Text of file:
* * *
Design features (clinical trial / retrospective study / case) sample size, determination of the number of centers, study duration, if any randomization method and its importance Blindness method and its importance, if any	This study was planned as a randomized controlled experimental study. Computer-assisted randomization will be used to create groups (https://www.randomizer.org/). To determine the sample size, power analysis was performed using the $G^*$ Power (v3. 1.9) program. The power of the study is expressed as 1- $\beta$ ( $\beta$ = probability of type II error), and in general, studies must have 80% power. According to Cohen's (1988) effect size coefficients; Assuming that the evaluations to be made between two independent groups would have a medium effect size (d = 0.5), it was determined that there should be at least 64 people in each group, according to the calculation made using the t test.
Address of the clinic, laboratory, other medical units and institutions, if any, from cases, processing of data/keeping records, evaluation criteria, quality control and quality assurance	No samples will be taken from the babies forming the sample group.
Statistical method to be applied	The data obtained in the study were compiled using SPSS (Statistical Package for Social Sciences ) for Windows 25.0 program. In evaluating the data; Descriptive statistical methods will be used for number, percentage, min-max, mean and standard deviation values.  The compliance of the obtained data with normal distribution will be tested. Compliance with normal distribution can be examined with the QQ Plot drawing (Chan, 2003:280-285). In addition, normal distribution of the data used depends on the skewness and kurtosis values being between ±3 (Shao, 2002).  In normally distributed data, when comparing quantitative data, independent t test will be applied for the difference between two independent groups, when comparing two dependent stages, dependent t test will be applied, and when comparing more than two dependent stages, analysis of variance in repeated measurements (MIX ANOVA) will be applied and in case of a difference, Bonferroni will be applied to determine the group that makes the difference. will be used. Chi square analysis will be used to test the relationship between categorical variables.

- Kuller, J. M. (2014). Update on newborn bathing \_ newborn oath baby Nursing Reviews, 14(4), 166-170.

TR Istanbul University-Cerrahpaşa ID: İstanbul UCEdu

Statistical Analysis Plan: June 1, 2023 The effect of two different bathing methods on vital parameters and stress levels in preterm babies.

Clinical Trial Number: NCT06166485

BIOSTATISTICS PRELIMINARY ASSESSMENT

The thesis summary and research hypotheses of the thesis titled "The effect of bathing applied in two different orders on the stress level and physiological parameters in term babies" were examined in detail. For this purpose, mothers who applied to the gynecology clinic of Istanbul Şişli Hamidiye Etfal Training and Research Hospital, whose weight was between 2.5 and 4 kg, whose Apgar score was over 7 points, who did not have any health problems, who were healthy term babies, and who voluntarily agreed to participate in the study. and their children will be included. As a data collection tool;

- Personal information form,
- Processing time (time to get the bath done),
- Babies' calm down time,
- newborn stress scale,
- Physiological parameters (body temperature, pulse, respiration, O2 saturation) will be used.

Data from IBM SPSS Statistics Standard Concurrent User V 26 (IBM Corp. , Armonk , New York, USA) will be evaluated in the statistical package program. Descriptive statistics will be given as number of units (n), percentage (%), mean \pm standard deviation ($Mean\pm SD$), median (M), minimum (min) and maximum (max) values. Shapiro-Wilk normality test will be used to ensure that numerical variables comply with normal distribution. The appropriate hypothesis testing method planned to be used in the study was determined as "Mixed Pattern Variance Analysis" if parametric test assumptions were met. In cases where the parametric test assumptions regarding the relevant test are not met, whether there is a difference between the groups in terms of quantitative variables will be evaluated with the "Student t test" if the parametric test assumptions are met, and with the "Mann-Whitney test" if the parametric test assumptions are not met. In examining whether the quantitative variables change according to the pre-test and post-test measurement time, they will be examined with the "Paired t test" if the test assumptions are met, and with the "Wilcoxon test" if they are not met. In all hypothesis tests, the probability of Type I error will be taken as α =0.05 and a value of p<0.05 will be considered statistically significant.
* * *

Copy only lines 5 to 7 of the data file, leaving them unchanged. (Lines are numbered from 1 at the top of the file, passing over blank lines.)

TR Istanbul University-Cerrahpaşa ID: İstanbul UCEdu

Statistical Analysis Plan: June 1, 2023 The effect of two different bathing methods on vital parameters and stress levels in preterm babies.

Clinical Trial Number: NCT06166485